Aug 18, 2008

[Movies] Little Manhattan (2005)

Little ManhattanYoung love is perhaps one of the most honest forms of love in the world, albeit one of the most shallow. While fast and fleeting for the most part, there's no questioning the sincerity of the emotions present despite the lack of depth.

The film Little Manhattan tried to explore this side of love and given the trailers at the time, I was drawn to the film and I definitely wanted to see it. It wasn't about big name stars or fantastic situations but it was just meant to be a good and honest story at its core. While I never managed to catch it at the cinemas, I did eventually get to see it one lazy morning on HBO. It's definitely one of those feel-good movies that are made even better when you share the experience with the man that you love and that's exactly how I got to see it that day.

Little Manhattan is the story of 10 year old Gabe (Josh Hutcherson), son of two parents in the middle of getting a full divorce and totally oblivious to the opposite sex. This all starts to change when he signs up for karate class and is partnered with 11 year old Rosemary (Charlie Ray), an acquaintance he's known since kindergarten.

From this initial encounter his feeling begin to blossom and he starts to realize that he just may be starting to fall in love with her. All this gets complicated when she reveals that she's leaving for summer camp in a few days - practically a death sentence from the perspective of a child. From here he needs to understand if he really loves her and if so, how will he let Rosemary know?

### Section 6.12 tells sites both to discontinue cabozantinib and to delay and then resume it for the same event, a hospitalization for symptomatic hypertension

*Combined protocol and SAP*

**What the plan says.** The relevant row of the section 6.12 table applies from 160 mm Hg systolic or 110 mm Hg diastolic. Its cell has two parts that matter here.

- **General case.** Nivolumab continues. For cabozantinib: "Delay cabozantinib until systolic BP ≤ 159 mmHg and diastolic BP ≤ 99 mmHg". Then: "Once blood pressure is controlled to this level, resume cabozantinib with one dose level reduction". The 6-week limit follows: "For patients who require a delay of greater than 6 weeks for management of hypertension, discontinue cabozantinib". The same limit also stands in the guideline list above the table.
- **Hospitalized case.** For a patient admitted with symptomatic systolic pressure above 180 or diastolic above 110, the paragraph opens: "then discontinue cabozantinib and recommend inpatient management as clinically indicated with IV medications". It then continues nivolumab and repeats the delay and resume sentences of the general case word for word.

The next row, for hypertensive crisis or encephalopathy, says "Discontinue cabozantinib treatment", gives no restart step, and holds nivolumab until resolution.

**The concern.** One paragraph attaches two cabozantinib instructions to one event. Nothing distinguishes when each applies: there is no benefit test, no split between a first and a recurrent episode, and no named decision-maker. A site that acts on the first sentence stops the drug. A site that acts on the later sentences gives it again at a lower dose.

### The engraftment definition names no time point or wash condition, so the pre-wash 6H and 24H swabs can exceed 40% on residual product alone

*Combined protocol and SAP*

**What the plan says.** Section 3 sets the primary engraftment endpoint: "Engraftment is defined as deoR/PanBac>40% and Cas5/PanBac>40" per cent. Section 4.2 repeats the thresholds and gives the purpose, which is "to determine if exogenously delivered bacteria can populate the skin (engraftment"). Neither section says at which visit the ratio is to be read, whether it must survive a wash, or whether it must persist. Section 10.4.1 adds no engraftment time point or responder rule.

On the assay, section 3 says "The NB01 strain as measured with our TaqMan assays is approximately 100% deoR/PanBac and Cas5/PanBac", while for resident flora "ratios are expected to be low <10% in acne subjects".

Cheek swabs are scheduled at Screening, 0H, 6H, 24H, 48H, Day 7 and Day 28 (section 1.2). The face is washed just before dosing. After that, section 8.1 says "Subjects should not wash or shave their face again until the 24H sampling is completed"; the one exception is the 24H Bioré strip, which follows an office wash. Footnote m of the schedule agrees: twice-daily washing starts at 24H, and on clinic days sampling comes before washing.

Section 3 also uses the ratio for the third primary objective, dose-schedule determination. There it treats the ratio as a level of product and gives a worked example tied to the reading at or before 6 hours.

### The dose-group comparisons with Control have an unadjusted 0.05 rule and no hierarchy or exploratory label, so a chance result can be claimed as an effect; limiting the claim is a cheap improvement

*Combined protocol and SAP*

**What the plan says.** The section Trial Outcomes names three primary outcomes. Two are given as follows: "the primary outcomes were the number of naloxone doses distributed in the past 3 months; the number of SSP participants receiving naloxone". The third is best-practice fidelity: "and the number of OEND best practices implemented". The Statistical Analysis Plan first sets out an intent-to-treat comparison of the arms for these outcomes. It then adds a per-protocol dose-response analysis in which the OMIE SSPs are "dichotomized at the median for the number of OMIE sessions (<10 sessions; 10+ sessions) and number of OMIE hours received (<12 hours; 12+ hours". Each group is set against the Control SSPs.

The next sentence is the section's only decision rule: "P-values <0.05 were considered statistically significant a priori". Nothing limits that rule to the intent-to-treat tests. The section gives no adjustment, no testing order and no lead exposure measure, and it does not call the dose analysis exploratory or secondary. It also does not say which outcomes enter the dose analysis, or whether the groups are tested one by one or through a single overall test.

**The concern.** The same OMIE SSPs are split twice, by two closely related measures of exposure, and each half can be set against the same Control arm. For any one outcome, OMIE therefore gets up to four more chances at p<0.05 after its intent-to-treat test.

Josh Hutcherson's performance here was just amazingly good for one so young. As much as he had pretty extensive TV experience and a few bit roles in other movies in the past, this was the film that really got him to be the lead and helped him make more of a mark as an actor. How else can you explain the slew of movie deals that followed this one? The way he managed to present the plight of such a young boy making the first fearsome venture into love was just heartwarming and very, very quaint.

Charlie Ray was also rather good as the cool, calm and collected Rosemary who for the most part seems somewhat oblivious to the feelings starting in Gabe, although given we never get to hear her thoughts as we do Gabe, it's hard to definitely say for sure. It's a shame that she disappeared from the acting world shortly after this movie. I'd be interested to see how she'd develop in time.

A good added dimension to the story was the aspect of the divorce of Gabe's parents, as played by Bradley Whitford and Cynthia Nixon (of Sex and the City fame). It wasn't the main focus of the film, but it was an interesting side diversion that still applied to Gabe's plight. After all, how is he supposed to understand the workings of love and still have hope when he sees his parents have fallen out of it and are working to end their relationship?

The core concept was seemingly simple, but set against the diverse world of New York City, it was executed very well. They kids were New Yorkers in their own right, navigating the city and sharing those little tidbits of history that only long-time city-dwellers know of, all the while getting to know one another more and more. This two helped enrich the story and certainly made it more significant since it was about love and about the richness of the city as well. New York remains one of the few cities in the world that is significant enough to practically become a character in movies on its own.

If you want a movie that will make you feel good, a but gushy for love and amused at the younger, puppy variant of the emotion, then this is a good film for you to enjoy. Whether with friends or that special someone you share nights with, this is a nice movie that is better seen with good company.
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